A donkey engine was an integrated machine consisting of a powerplant and gearing that turned one or more drums or winches containing wire rope. Designed to lift, drag, and move logs from the stump to an accumulation point, donkey engines were also used to load logs on cars that transported logs to distant mill sites. Though invented in California, the donkey engine helped accelerate timber harvesting throughout the Pacific Northwest. It was used extensively in Oregon and contributed significantly to the state's economy and culture from the late nineteenth well into the twentieth century.
After the railroad, the donkey engine was the next major application of industrial revolution technology to the movement of logs. Prior to the invention of the donkey engine, logs had to be moved by gravity or brute force, usually in the form of hand labor or by using teams of oxen or horses. The advent of the steam-powered donkey engine made high-volume, mechanized logging possible, thus ushering in the era of large-scale logging and lumbering during the early years of the twentieth century.
John Dolbeer of the Dolbeer and Carson Lumber Company of Eureka, California, is generally credited as the inventor of the donkey engine. He first tried out his invention in 1881, and the device was patented in 1882. Many innovations followed, including the use of wire rope, the addition of more cylinders, and multiple drums.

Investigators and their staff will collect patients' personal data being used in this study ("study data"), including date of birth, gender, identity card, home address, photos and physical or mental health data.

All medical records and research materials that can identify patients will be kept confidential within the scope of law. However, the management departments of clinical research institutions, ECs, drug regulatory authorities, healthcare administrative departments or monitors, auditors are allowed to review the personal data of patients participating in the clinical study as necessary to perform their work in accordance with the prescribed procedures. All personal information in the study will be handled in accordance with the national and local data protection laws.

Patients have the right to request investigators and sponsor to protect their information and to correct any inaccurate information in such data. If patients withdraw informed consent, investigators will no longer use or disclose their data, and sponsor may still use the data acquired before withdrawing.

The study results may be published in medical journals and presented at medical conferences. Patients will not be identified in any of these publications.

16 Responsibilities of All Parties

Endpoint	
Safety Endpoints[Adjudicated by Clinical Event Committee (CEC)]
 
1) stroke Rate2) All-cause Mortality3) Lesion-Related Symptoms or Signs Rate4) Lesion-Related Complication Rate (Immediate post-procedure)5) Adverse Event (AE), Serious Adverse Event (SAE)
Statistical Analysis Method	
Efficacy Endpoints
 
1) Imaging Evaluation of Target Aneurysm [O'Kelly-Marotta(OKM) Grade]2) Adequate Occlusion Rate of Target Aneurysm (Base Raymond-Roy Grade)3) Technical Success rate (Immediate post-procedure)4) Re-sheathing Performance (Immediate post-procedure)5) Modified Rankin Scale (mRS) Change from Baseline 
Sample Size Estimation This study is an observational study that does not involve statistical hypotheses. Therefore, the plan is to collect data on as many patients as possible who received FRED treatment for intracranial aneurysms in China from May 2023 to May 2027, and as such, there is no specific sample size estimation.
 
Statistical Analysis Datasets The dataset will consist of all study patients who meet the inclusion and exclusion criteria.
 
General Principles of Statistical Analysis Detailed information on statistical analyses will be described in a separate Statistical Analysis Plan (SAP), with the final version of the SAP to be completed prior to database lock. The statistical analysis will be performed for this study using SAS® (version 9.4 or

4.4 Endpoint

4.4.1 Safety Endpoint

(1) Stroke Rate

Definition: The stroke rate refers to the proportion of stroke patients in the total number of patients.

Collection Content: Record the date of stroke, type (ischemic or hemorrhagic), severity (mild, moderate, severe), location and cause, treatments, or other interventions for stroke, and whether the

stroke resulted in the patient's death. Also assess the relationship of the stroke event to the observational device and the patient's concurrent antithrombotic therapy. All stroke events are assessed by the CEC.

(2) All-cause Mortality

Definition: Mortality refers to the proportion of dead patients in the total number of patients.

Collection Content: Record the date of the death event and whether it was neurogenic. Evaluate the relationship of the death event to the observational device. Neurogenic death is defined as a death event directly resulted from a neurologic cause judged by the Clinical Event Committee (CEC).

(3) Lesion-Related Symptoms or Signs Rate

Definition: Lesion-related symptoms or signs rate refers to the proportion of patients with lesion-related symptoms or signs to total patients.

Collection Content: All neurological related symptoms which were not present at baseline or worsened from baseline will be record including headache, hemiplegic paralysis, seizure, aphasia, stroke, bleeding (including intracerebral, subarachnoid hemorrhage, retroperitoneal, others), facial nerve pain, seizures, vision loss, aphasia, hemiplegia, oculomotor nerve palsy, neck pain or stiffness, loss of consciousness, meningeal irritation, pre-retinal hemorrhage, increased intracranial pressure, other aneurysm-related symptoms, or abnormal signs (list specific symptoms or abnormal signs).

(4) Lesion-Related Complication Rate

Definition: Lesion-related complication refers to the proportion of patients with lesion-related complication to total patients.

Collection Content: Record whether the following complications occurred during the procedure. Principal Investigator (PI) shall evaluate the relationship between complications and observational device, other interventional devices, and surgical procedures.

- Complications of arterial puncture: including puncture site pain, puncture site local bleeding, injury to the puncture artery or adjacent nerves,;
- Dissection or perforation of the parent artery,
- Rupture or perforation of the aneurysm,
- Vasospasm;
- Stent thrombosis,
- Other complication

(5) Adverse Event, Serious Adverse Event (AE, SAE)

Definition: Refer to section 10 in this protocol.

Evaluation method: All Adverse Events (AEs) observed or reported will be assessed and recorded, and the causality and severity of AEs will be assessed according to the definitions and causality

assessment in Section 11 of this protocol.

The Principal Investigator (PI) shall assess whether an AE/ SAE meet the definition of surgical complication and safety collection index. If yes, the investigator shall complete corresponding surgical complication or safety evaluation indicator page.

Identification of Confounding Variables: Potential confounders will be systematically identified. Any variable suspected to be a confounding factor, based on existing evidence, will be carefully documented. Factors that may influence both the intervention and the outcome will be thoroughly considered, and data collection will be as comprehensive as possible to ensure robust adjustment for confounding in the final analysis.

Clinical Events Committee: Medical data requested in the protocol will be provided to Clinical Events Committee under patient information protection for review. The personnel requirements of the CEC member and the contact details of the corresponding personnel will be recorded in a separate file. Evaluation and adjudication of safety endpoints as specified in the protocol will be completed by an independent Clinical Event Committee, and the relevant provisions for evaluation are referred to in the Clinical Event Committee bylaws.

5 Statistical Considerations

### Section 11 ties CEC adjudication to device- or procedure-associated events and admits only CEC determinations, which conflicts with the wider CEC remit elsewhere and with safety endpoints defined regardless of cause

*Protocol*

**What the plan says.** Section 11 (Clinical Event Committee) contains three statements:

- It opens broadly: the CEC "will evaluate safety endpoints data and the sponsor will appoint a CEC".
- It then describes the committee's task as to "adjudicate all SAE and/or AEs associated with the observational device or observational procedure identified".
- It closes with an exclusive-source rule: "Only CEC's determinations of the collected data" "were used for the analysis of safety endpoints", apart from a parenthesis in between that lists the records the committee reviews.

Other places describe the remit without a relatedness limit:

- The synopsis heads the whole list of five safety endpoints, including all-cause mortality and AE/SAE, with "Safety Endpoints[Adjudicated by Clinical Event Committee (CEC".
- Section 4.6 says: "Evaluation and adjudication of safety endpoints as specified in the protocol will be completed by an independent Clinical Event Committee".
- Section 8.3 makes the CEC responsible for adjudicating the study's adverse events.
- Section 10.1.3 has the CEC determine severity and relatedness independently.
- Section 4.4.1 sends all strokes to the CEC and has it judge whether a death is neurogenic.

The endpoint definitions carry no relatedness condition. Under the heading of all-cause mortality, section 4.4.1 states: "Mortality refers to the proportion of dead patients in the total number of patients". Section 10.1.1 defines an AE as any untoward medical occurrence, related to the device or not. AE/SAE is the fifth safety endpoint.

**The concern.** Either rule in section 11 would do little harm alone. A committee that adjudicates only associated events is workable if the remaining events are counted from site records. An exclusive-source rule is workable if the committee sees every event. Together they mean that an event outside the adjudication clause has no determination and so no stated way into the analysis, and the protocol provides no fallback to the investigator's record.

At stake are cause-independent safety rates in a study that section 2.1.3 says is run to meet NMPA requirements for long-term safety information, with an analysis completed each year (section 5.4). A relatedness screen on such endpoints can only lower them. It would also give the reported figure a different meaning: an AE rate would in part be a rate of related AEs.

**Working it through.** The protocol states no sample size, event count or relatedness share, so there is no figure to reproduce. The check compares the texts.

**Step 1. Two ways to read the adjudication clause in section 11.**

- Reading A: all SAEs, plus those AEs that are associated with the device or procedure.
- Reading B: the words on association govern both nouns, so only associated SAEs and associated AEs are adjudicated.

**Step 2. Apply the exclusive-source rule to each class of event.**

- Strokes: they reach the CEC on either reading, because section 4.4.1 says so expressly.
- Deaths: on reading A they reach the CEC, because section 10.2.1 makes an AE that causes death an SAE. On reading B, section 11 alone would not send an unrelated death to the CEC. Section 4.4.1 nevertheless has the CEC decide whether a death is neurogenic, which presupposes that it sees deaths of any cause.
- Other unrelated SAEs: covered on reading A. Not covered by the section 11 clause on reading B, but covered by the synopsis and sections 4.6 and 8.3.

Generally designed to yard and load logs, the design of the donkey engine evolved greatly. Early models dragged logs along the ground and used “line-horses” to return cables to the woods for subsequent log turns. Later, multiple-drum units allowed for a continuous-loop system, enabling the donkey engine itself to return rigging to woods without human or animal intervention. With the advent of “high-lead” logging systems, wire rope rigging was suspended from spar trees, providing lift when moving logs toward accumulation points with corresponding improvements in efficiency. Most donkey engines were designed for mounting on paired parallel sled logs that enabled the machines to pull themselves across the landscape.
From the 1890s until the 1920s, most steam donkeys were wood-fired. Labor savings by converting to oil-burning engines were significant, eliminating a woodbuck and a fireman from each donkey crew. By the late 1930s, however, the fuel efficiencies, the elimination of the need to pipe water to the donkey, and the reduced fire hazard of internal combustion engines spelled the end of steam engines in the woods. Rationing and the conversion of industrial goods manufacturing to military production during World War II seriously delayed the complete changeover from steam to internal combustion motors until after the war.
Donkey engine design variations included using special units for moving logs long distances on the ground along specialized roadways, assembling or “yarding” logs, using loaders to place logs on cars, lowering engines used to move loaded cars down steep and lengthy inclines, and rigging trees ahead of actual operations. Later, donkey engines were mounted on tracks or trucks, which provided greater mobility and flexibility.
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Andrews, Ralph W. This Was Logging. Seattle: Superior Publishing Company, 1954.
Johnson, Merv. In Search of Steam Donkeys. Hillsboro, Ore.: Timber Times, 1996.
Labbe, John T. and Lynwood Carrenco. A Logger’s Lexicon. Hillsboro, Ore.: Timber Times, 2001.